In reviewing these past scenes from my daily journal, it is marvellous how one event appears now to have succeeded another. No wonder the time passed so quickly and happily. It was November 17, another memorable Sunday in Rangoon, when we held a Missionary Confirmation, which was of a striking and most interesting character. Its peculiar feature consisted in the fact that natives of three separate peoples were all confirmed in one service, necessitating its conduct in three distinct languages. Thus the first hymn was sung in English for the Eurasian candidates, the second in Burmese for the Burmans, the third in Chinese for our Chinamen candidates. I delivered two brief addresses, which were slowly delivered sentence by sentence in English. After one sentence had been uttered thus for the ears of the Eurasians, it was translated into Burmese by Dr. Marks for the ears of the Burmans, and then a third time into Chinese, by the Chinese catechist, for the benefit of the Chinamen. In this way we went on, sentence by sentence. Of course it had all been carefully constructed beforehand, with a special view to the process, otherwise it would have been a failure. By these means, however, the whole went well, and all became thoroughly intelligible. During the laying on of hands, when the Eurasians came forward to be confirmed, I repeated the appointed words in English, which required no supplement. But when the Burmans came forward, two and two together, after again repeating it in English, Dr. Marks followed it in Burmese, while I still retained the imposition of hands. The same course was pursued by myself, and the Chinese catechist as interpreter. I then concluded with the appointed Benediction in Burmese myself. The number of candidates was sixty-nine, of whom twenty-seven were Chinamen, twenty-five were Burmese, and seventeen Eurasians. In this way we were enabled to realise in a greater measure than we had ever felt before, the visibility of the Church Catholic and the true organic unity of Christian brotherhood. May the Spirit of God be ever mighty within these converts to preserve them faithful to their vows!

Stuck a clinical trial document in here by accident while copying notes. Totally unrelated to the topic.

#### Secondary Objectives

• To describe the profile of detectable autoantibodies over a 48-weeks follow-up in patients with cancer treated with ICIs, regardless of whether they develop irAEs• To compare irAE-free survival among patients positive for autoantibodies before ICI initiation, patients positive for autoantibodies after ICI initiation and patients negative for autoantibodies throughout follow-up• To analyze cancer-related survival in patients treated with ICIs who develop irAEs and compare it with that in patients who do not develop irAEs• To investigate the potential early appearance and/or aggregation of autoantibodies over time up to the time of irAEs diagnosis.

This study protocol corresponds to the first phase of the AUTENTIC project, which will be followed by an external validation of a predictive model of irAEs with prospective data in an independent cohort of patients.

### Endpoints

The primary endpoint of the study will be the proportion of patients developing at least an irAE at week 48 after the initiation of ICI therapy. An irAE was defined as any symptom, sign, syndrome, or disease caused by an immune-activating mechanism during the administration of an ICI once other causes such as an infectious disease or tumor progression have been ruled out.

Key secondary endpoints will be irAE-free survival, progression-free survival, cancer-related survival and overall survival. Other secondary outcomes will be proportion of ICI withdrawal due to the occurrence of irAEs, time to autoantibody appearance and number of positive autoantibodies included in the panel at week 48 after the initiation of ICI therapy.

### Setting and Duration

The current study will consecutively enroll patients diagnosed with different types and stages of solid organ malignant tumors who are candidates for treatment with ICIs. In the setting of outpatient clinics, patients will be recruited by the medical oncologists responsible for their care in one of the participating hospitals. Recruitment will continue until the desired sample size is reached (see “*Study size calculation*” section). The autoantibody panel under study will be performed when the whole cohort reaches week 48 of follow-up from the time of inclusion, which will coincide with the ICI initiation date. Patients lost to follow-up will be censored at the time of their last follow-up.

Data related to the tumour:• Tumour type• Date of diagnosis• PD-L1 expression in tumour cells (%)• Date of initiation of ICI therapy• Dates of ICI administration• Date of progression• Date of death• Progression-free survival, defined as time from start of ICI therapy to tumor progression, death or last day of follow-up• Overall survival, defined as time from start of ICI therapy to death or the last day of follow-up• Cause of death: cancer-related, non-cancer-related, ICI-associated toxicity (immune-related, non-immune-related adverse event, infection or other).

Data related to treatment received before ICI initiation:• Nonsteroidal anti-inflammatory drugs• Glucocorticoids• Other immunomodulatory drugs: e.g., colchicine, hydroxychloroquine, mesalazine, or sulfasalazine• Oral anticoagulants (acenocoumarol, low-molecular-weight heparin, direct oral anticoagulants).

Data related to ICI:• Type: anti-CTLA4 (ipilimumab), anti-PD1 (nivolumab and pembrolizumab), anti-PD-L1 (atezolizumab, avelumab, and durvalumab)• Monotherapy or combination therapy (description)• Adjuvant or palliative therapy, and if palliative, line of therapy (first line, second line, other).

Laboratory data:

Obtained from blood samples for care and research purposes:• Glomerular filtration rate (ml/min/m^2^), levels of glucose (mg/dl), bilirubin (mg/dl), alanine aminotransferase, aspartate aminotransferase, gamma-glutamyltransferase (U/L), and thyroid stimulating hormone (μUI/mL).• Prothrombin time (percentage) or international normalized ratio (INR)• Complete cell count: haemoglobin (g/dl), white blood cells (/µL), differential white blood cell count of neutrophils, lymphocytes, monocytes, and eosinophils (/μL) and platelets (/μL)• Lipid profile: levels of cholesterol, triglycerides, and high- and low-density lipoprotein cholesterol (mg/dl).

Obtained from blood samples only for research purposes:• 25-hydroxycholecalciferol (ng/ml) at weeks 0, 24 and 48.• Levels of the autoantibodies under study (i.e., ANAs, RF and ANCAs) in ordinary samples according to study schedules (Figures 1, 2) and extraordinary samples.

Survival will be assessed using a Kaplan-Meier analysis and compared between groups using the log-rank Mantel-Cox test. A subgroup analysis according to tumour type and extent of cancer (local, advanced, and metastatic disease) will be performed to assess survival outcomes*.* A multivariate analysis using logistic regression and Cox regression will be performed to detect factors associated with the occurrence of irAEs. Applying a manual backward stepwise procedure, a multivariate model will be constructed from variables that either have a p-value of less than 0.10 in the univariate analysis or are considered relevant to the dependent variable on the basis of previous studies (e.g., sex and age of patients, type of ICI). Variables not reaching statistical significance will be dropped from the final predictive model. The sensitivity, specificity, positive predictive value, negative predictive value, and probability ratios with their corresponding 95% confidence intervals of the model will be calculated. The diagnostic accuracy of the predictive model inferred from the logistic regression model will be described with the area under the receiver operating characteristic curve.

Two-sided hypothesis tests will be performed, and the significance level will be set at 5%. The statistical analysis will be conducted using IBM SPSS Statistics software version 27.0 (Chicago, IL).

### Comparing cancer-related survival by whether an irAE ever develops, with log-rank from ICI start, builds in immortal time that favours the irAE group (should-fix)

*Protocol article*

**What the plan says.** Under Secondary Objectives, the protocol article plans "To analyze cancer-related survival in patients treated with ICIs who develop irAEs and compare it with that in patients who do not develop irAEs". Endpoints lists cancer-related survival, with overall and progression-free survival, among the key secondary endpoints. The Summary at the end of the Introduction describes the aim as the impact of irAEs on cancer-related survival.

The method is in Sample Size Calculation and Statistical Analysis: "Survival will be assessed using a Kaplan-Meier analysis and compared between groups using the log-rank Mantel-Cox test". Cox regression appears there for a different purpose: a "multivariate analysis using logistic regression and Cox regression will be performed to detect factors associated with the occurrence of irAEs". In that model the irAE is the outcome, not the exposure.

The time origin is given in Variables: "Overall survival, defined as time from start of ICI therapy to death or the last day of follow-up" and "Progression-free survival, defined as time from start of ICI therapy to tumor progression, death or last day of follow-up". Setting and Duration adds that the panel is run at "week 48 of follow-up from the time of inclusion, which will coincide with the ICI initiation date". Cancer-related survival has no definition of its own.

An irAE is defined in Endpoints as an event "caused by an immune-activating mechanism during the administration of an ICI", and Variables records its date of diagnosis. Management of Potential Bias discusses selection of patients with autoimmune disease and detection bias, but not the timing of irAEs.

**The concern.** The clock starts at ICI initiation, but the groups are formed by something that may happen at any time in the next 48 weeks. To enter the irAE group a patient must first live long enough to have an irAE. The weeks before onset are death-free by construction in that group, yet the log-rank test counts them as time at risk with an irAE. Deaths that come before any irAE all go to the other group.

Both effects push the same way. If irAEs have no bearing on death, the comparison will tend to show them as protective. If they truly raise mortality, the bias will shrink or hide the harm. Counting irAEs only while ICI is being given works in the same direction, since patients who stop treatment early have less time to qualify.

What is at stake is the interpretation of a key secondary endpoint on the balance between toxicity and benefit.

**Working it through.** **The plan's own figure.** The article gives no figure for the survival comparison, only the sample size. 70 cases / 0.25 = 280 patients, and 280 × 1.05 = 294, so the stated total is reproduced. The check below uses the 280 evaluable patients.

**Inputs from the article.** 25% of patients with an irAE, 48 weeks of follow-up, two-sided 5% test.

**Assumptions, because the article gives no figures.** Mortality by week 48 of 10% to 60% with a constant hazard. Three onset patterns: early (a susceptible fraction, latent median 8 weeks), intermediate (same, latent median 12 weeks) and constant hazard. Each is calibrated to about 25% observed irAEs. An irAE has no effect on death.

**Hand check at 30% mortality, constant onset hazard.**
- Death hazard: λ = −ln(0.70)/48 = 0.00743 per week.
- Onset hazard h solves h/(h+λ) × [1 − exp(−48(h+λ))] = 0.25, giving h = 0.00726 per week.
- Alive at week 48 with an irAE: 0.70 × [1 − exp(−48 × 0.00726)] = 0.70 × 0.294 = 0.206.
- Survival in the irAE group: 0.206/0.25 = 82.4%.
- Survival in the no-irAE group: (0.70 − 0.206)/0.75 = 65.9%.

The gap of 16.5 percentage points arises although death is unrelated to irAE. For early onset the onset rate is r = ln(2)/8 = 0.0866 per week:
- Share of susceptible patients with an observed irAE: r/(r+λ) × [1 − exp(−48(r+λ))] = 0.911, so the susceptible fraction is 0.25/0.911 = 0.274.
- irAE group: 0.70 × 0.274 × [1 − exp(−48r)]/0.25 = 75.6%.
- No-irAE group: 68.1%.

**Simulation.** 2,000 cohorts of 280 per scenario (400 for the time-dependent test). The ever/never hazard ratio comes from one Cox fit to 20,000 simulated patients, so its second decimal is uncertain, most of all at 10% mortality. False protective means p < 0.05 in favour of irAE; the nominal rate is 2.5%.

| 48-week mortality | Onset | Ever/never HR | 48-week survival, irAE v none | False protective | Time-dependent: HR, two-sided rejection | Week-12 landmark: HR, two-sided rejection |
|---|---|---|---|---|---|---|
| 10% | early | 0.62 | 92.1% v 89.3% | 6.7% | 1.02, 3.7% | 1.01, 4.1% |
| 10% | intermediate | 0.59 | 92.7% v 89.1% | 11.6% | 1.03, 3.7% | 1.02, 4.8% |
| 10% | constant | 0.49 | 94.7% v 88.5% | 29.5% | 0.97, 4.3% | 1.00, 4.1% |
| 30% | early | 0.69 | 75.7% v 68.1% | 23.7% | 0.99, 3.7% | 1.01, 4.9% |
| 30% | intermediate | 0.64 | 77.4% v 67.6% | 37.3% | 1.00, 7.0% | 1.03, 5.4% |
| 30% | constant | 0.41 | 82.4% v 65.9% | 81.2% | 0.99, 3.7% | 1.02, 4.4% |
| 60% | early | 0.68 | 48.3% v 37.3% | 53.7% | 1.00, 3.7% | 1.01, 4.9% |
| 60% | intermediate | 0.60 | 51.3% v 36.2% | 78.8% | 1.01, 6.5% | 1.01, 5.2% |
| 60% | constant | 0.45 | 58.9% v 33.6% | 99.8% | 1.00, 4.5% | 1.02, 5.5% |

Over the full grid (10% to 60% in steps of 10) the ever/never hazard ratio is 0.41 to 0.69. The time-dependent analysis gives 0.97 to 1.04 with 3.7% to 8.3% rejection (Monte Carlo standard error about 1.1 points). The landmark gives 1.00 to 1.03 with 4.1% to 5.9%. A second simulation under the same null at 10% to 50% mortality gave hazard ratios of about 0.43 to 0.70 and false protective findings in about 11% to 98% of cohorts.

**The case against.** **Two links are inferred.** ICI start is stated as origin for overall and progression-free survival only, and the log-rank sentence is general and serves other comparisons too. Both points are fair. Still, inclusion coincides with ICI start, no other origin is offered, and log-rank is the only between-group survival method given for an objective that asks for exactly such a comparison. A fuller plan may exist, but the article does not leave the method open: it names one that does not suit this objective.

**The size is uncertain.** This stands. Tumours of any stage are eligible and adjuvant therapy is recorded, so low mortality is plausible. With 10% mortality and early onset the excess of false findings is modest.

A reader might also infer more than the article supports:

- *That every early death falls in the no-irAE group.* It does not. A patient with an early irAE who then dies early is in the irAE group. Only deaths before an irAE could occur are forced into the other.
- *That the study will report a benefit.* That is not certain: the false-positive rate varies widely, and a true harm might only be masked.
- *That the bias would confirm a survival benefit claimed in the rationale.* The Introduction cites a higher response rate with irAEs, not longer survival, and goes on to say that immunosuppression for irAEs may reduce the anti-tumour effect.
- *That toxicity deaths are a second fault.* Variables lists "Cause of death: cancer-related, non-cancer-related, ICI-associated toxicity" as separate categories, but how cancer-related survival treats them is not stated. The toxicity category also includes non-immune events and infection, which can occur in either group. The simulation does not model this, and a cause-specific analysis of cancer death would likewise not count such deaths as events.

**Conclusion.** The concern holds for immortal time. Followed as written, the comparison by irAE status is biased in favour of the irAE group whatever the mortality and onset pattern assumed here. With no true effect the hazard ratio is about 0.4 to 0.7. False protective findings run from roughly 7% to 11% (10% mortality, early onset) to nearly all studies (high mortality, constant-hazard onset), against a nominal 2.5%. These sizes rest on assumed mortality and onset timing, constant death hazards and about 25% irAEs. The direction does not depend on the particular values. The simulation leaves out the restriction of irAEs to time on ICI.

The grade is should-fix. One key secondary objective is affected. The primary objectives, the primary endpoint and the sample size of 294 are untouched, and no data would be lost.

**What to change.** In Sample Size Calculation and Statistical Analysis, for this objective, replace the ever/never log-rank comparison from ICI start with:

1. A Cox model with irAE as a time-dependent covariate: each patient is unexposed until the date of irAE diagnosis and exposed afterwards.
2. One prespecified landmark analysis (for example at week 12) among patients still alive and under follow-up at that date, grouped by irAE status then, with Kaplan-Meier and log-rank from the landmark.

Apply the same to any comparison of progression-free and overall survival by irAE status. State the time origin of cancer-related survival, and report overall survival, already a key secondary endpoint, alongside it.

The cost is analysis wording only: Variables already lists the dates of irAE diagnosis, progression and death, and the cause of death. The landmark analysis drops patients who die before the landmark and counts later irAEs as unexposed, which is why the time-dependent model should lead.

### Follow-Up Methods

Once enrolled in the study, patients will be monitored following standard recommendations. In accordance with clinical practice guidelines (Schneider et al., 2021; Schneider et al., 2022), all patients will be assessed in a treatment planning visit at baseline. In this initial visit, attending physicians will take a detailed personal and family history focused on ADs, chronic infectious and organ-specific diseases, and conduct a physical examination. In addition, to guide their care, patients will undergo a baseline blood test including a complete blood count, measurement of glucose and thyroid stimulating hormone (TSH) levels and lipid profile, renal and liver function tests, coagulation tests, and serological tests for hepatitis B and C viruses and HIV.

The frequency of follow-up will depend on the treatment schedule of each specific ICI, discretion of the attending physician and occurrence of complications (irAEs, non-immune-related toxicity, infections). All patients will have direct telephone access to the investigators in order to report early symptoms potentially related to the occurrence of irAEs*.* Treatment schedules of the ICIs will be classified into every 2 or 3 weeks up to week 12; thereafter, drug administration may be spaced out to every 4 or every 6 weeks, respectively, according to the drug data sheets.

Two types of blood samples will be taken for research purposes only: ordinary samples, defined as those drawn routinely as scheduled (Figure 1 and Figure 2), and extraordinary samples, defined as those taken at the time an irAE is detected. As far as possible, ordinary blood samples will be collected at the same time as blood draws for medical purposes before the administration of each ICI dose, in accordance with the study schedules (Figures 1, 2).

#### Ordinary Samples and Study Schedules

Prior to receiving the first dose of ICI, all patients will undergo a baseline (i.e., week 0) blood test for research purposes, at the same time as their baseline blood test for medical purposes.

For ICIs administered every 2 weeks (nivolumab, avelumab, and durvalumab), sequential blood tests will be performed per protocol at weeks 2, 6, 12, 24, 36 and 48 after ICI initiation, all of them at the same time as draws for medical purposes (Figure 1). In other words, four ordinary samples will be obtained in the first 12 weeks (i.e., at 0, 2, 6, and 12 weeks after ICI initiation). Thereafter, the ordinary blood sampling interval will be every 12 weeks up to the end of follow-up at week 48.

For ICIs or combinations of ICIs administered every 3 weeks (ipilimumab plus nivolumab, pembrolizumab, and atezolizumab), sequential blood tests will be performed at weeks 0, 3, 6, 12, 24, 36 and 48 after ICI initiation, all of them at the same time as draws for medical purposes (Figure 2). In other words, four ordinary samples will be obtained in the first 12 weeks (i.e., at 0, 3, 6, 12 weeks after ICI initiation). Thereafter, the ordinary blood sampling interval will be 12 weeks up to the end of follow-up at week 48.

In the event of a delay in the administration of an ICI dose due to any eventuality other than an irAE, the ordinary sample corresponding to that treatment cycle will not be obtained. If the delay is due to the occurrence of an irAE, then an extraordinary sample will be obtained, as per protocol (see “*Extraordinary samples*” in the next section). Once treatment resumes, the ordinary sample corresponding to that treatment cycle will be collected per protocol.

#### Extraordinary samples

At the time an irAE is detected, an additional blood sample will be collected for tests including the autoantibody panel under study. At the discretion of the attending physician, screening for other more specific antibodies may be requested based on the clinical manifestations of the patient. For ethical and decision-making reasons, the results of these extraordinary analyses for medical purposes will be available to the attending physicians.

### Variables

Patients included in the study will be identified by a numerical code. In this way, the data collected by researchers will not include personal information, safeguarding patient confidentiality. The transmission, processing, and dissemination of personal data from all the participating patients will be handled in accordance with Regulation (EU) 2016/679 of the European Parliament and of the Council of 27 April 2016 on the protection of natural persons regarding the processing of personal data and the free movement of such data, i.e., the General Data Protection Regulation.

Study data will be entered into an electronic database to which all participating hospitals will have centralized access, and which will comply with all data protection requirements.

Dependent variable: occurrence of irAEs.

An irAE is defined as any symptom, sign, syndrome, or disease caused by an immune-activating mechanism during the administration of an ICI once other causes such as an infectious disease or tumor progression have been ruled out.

Two days after this we held our anniversary meeting of the "Burma Bible and Tract Society," in which my friend Dr. Marks took part, feeling, in common with myself, that, as all the Bibles and tracts which we employ so usefully in our Missions are entirely due to the American printing presses, it was a noble and generous, no less than an honest and just return, to assist the Society in its great work. Hitherto these anniversary meetings had been very thinly attended; I, therefore took occasion when preaching the Sunday previously to exhort attendance at this proposed assembly. The appeal succeeded. A large accession of new visitors plainly showed that greater interest was being excited. Among these there were no fewer than five officers of the British army, one of whom observed to me, on leaving the room, "I had no idea there was so much good going on." How, indeed, can men know this, unless they take the trouble to learn it?

As an illustration of the influence which these tracts exert on the Burmese (for they are all great readers) let me adduce the following. "A few months ago one Buddhist became very angry with another because he had asked him if he ever read any of the Christian tracts. He felt insulted, and turning to him said, 'Do you think we are all fools here? We know something of English laws, and do you think we are ignorant of the new laws of God?' He then put down his cigar, and took a half-worn tract from his pocket, and began to read, saying, 'I tell you this God must conquer. I know it, and you will know it too, if you will only read and think.'" There are many in this position. They read and are half convinced; and the time will come when they will be converted.